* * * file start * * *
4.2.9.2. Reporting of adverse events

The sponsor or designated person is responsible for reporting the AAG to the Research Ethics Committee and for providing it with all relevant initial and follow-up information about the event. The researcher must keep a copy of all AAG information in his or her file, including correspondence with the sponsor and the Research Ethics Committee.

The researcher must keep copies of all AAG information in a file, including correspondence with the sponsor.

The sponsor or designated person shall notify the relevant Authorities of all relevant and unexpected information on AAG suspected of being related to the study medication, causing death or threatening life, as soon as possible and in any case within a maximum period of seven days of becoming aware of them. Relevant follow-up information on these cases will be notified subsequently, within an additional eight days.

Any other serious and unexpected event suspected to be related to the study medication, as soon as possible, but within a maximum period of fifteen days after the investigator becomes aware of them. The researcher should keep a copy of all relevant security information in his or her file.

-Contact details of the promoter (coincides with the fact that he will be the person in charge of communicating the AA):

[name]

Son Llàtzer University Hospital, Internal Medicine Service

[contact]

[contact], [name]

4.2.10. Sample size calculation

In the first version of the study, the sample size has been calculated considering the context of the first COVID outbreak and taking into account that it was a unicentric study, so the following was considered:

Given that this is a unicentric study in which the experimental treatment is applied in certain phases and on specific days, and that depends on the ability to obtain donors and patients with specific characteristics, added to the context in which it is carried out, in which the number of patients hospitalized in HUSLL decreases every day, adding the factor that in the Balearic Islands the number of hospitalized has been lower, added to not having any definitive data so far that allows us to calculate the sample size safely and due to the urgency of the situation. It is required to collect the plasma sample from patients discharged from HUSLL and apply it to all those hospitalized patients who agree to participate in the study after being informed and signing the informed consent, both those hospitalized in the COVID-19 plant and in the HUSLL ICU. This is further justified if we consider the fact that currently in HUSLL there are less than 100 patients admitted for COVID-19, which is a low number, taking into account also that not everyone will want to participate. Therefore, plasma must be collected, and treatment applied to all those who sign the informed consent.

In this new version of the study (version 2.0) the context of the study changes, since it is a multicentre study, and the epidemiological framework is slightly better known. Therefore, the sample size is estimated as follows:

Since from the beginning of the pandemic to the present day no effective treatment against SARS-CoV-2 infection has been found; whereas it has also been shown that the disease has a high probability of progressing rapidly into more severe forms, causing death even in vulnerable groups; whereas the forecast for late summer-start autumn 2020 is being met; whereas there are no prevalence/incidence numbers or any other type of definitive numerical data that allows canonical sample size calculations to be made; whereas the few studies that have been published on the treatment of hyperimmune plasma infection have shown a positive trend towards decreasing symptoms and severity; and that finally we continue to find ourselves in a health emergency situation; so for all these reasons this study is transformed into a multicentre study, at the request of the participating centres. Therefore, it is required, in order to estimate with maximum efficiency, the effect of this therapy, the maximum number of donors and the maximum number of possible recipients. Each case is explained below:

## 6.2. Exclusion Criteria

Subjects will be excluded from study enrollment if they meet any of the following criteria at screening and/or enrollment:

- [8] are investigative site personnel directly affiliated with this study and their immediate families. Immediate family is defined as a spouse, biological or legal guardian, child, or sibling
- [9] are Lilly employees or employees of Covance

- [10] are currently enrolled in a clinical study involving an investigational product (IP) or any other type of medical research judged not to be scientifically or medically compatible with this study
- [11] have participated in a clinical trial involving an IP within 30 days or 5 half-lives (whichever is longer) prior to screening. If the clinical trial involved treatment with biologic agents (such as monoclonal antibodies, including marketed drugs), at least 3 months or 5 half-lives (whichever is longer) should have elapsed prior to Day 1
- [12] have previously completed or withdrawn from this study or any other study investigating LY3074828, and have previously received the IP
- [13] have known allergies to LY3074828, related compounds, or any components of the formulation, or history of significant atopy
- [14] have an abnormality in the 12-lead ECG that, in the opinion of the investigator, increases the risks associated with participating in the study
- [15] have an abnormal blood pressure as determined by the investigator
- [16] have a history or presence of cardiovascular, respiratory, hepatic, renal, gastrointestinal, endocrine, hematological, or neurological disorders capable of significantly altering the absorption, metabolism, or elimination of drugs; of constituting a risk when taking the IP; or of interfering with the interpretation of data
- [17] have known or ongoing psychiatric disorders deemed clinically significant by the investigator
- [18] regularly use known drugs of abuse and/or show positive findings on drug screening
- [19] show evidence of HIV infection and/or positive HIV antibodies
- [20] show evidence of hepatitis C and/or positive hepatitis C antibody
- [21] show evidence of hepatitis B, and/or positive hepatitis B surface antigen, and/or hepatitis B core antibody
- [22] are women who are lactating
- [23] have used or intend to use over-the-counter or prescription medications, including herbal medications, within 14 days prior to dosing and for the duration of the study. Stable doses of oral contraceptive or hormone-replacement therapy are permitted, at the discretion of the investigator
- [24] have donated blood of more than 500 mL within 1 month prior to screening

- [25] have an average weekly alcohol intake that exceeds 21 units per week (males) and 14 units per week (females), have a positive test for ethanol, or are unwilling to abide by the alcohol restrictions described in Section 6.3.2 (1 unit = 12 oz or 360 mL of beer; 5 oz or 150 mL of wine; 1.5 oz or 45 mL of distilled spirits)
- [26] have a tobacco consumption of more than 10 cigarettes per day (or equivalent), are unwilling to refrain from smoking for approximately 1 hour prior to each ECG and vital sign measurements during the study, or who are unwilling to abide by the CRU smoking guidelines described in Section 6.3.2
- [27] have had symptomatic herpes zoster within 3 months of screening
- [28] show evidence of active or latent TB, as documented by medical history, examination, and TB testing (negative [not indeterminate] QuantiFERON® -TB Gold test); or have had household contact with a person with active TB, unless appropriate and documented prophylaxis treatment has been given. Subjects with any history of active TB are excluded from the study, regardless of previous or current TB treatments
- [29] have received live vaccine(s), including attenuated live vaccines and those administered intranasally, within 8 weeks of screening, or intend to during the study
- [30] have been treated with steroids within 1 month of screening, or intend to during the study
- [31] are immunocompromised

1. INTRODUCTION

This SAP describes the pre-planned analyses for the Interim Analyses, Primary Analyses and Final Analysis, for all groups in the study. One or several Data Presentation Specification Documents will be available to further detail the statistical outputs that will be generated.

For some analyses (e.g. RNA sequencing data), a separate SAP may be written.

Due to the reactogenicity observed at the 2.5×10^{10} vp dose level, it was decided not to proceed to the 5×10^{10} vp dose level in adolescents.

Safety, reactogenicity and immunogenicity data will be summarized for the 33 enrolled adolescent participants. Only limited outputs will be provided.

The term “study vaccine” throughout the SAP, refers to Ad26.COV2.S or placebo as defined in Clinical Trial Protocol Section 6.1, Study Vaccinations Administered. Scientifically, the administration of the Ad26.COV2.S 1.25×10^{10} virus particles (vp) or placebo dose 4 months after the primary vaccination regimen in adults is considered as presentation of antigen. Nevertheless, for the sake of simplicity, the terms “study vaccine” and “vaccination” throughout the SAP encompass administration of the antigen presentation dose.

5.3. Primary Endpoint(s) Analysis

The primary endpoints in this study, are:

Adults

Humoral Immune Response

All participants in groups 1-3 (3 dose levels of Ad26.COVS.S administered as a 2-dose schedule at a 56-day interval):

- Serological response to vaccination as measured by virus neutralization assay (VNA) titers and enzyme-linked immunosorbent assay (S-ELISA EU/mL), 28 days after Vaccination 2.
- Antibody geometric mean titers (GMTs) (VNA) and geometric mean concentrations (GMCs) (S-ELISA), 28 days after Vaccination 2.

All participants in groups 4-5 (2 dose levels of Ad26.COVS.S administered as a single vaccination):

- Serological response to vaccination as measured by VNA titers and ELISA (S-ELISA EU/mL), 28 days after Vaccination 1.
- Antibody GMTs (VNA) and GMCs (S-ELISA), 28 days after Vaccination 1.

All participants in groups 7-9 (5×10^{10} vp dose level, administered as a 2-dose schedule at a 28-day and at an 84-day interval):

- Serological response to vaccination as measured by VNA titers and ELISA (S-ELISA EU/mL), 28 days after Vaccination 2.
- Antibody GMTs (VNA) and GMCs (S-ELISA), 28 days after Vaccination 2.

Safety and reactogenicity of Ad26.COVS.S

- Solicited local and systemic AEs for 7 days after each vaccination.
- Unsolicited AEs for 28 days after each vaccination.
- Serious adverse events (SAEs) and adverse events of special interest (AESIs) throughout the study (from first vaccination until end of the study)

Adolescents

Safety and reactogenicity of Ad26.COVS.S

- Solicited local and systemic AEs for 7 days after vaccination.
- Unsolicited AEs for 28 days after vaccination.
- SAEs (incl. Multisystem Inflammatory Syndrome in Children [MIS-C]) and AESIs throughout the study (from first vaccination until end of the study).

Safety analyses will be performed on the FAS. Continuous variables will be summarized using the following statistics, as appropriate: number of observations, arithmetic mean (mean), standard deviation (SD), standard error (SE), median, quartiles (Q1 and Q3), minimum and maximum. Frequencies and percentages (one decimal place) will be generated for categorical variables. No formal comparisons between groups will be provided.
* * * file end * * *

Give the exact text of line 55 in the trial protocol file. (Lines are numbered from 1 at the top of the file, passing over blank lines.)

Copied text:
All participants in groups 4-5 (2 dose levels of Ad26.COVS.S administered as a single vaccination):